Friday, 31 March 2006

Serampore - a shadow of Denmark's past

I took a day tour out of Calcutta to visit the old Danish Trade station of Serampore situated on river Hooghly north of Calcutta. It is lesser known than Tranquebar in Tamil Nadu, allthough an important part of Denmark's colonial history. It prospered initially, but later after continued harassment from the British based in Calcutta, Denmark was forced to sell off Serampore to the British for an almost symbolic sum of money in 1835.

College of Serampore, founded by the Brit William Carey under license from the Danish King. The iron cast gate was a present from the King to the College.

One of the beautiful, old, colonial buildings, now in a state of sad but dignified decay. The whole town is filled with buildings like this, still inhabited but not particularly well cared for.

What might have been one of the main streets of the bustling Danish trade station in the late 18th century is now a sleepy little street with only a few cows and bicycle rickshaws to look at the old buildings.

Some of the buildings have been restored - in this case half a building has been made into a school where the other half stands untouched.

River Hooghly, the lifeline of the Danish trade station at Serampore. My ancestors would sail down this river to the Indian Ocean to begin a gruelling, long journey back to Denmark.

8 comments:

shaunak said...

You mention your ancestors sailing on the Hugli... I found no Agersnap among the list of Danish residents in Serampore?

ABRESTTE, A.
ALPHONSE, A. (court sergeant)


BANG, H.C.
--------, A.
BECKER, H.C.
-----------, C.M.
BELDER, J.
BENDESBOLL, J.
BIE, O.L. (magistrate native-court)
BIRCK, A.
BORRISEN, J.
BOYESEN, N.F.
BROAGER, A.J.
-------------, H.C.
BRUN, F.


CANNON, N.
CARSTENSEN, C.
CHRISTIAN, P.


ERHARDY, A.


FARNON, A.
FIELLERUP, H.J.
FISCHER, S.
FICK, C.
FREY, J.P.
FROM, C.
--------, H.C.


GANTZER, J. (court sargeant)
GRAMBERG, T.


HAMMER, N.
------------, J.
------------, R.
HANSON, T.
-----------, H.
HELSDING, J.H.
--------------, J.C.
HERMENSON, J.P.
HOLM, L.
--------, H.


JACOBSEN, J.
JANSEN, C.
JENSEN, J.
JESSEN, P.


KEIRULF, S.
KIERSGAARDT, N.
KOOTER, L.
KREFTING, Jacob, (late Governor)
KRUSE, H.M.


LAARSEN, J.
LUND, P.J.
-------, N.P.


MAURITZEN, M.
MOSTROPH, P.C.


NEXONE, N.


OLSEN, N.
---------, E.


PAGH, S.
PAY, L.
PETERSEN, L.W.
-------------, H.P.
-------------, M.
-------------, P.S.
PRENSE, P.N.
PRINTZLING, C.H.G. (magistrate Eur.court)


REICRSEN, S.
ROMER, F.


SCHAFFALITZKY, A.
SCHMIDT, P.D.
SIEDLER, S.
SMIDT, C.
SCOTMAN, C.
-------------, F.
SONNIGSEN, C.
STEIEGLER, J.B.
SWANSEGER, G.
SWINGEL, H.


TIDEMAN, C.R.
THIELE, A.
TOP, Casper


WALLICH, N. (settlement surgeon)
WESSEL, J.H.
WESTERMAN, B.W.
WICKEDE, B.V.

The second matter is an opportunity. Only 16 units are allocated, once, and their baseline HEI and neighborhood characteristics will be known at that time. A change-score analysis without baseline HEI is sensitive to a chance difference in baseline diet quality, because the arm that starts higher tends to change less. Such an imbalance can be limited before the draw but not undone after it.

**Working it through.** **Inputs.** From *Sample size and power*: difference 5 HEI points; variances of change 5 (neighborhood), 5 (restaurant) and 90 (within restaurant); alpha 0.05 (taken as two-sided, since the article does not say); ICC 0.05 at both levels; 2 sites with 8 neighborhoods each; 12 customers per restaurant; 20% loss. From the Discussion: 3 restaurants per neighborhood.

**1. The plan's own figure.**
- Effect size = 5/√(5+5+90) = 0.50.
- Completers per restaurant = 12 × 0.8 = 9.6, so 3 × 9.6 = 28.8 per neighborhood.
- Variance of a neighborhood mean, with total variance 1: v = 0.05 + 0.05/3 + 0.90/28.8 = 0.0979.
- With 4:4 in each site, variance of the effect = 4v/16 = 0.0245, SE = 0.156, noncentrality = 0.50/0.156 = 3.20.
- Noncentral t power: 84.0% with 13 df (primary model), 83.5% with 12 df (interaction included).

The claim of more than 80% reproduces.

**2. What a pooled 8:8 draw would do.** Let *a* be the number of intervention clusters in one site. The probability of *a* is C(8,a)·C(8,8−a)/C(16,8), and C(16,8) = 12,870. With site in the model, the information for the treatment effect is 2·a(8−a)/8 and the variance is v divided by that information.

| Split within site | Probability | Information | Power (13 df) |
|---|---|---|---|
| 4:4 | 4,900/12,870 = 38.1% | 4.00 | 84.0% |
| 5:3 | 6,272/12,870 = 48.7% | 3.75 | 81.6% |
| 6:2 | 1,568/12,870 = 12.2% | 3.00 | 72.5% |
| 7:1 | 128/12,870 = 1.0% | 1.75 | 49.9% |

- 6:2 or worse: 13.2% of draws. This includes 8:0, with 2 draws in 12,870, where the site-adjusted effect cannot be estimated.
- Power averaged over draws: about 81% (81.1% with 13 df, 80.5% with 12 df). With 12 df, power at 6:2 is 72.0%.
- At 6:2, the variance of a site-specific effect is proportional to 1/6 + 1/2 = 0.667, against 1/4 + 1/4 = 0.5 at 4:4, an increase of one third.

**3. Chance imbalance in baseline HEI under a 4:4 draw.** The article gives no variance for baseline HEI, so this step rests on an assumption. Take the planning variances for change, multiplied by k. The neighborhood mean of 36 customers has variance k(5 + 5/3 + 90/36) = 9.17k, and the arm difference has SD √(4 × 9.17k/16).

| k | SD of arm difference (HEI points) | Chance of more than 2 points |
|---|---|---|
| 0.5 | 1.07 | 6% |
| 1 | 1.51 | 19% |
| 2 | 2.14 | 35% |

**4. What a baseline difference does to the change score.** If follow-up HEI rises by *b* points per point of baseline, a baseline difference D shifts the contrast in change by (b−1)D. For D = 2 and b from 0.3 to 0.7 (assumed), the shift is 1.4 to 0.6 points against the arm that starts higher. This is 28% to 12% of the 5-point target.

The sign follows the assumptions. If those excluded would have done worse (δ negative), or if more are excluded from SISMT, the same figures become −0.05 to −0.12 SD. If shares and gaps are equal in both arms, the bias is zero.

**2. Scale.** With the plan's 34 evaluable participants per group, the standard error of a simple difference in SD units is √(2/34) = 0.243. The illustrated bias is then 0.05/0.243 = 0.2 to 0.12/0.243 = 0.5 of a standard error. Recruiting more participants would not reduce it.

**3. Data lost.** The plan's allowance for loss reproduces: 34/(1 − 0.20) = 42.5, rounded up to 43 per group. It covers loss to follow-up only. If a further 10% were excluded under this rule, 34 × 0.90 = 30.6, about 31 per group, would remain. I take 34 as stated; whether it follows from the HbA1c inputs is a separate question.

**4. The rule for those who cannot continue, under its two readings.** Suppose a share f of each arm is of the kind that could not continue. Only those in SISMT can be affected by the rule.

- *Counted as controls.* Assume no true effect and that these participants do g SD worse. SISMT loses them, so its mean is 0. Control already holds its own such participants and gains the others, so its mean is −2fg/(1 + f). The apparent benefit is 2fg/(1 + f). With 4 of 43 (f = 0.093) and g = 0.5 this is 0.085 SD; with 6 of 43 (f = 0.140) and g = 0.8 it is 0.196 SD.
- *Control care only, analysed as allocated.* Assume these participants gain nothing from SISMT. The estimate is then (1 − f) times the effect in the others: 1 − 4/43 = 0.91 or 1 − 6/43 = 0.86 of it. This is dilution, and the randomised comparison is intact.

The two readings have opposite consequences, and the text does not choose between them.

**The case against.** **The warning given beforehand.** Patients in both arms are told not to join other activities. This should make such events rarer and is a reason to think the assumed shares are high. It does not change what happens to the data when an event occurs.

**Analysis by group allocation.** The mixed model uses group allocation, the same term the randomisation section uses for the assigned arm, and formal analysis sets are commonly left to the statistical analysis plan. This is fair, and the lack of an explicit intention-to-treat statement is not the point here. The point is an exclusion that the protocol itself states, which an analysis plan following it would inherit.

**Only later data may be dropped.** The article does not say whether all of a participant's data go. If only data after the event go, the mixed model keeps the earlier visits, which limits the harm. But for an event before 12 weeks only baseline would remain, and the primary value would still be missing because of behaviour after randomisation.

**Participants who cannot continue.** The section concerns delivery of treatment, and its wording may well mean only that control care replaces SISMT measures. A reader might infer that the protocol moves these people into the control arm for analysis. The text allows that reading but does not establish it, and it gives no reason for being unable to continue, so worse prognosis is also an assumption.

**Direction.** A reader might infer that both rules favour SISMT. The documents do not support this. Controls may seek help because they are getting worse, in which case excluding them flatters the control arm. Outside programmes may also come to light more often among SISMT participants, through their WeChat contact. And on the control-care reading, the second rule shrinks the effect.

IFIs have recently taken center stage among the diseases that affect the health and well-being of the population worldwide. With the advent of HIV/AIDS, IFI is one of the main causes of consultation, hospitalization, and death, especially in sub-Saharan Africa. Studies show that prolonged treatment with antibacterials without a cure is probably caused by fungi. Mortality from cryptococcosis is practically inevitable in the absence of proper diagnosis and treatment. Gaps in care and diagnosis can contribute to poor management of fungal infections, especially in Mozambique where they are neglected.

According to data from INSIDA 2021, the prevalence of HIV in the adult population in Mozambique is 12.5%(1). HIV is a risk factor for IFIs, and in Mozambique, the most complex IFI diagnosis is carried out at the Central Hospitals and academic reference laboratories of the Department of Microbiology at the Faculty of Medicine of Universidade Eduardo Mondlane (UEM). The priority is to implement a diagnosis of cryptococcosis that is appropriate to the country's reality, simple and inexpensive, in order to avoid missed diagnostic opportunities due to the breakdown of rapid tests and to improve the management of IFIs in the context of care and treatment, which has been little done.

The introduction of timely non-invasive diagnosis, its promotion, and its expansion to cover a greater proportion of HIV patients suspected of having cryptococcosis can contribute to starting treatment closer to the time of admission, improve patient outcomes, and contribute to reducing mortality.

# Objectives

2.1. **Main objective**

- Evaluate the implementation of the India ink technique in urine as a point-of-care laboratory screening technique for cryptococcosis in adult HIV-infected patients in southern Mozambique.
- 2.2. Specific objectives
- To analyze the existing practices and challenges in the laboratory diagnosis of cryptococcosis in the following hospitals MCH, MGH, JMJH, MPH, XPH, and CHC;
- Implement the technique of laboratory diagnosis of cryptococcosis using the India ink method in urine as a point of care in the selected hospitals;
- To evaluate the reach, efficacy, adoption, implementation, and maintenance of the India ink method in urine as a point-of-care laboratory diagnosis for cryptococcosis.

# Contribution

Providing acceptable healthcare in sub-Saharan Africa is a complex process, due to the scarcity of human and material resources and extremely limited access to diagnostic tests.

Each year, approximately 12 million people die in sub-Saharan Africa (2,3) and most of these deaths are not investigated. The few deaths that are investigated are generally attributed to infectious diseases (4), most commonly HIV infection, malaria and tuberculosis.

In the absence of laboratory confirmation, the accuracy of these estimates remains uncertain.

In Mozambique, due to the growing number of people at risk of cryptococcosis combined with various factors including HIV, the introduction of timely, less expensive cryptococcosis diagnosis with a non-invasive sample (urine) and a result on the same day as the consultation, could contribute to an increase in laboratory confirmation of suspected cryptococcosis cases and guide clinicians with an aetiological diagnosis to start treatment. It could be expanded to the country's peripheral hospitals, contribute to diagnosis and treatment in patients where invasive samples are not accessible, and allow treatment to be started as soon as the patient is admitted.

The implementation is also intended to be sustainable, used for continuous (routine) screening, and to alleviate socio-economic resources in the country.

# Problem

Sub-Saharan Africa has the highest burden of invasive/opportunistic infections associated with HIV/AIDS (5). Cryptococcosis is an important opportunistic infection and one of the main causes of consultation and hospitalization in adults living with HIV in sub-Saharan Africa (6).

WOLFF, J.C.
---------, C.M.


ZANDYK, J.V.

Esben said...

Hello Shaunak

I must readily admit that the claim about my ancestors was not to be taken too literally. It was meant more as a representation of the Danes many houndred years ago, who could possible be my ancestors. I do not know with any degree ofcertainty though. My last name is a fairly rare name and most of my biological ancestors would have other last names. But who knows, maybe one of them was there? That's the charm of historical places - so much room for imagining what once was.

shaunak said...

Hi Esben,
is there any reference to Serampore or Tranquebar in Danish textbooks? Would any young Dane have ever heard of Danish trading posts in India? How did you come across it?

Esben said...

Hi Shaunak

I think Trankebar (Danish spelling) is definately more well known than Serampore in general. Most Danes are aware of the existance of Trankebar (along with our old colonies in Ghana and the Virgin Islands), allthough many would have a very hard time pinpointing it on a map or saying anything about the history of theplace. Serampore is a bit more of a forgotten chapter in Danish history. To be honest I had never heard of Serampore before the day I visited. I was in Calcutta (about one month ago now) and saw a very short mention of Serampore in my Lonely Planet Guide Book, so I decided to take a taxi up there.

shaunak said...

yes you are right the little known european settlements in Bengal... Danish Serampore, Dutch Chinsurah, Portuguese Hugli and the French Chandernagore. Today they are all towns in the district of Hooghly in West Bengal. Your ancestors had a glimpse of the EU in far away Bengal :-) Wonder what my ancestors experienced as subjects.

hudsonjr@ntlworld.com said...

I lived at Serampore College as a child and was greatly impressed by the generosity of the Danish people but surprised when visiting museums in Copenhagen that there is no mention of it even though your present Queen visited it as a princess. Even my Danish friends had never heard of it. But it is a part of Danish history of which you should be proud.

Unknown said...

I would be very thankful if you share more data about this place.

Siddhartha said...

Hi Esben,

Many thanks for your post. I am from Serampore, though currently living in Kuala Lumpur. There's a restoration initiative being take and in my last visit I actually saw work being carried on. You may want to check this:

http://www.telegraphindia.com/1130314/jsp/calcutta/story_16670493.jsp#.VSHwNZMhOjh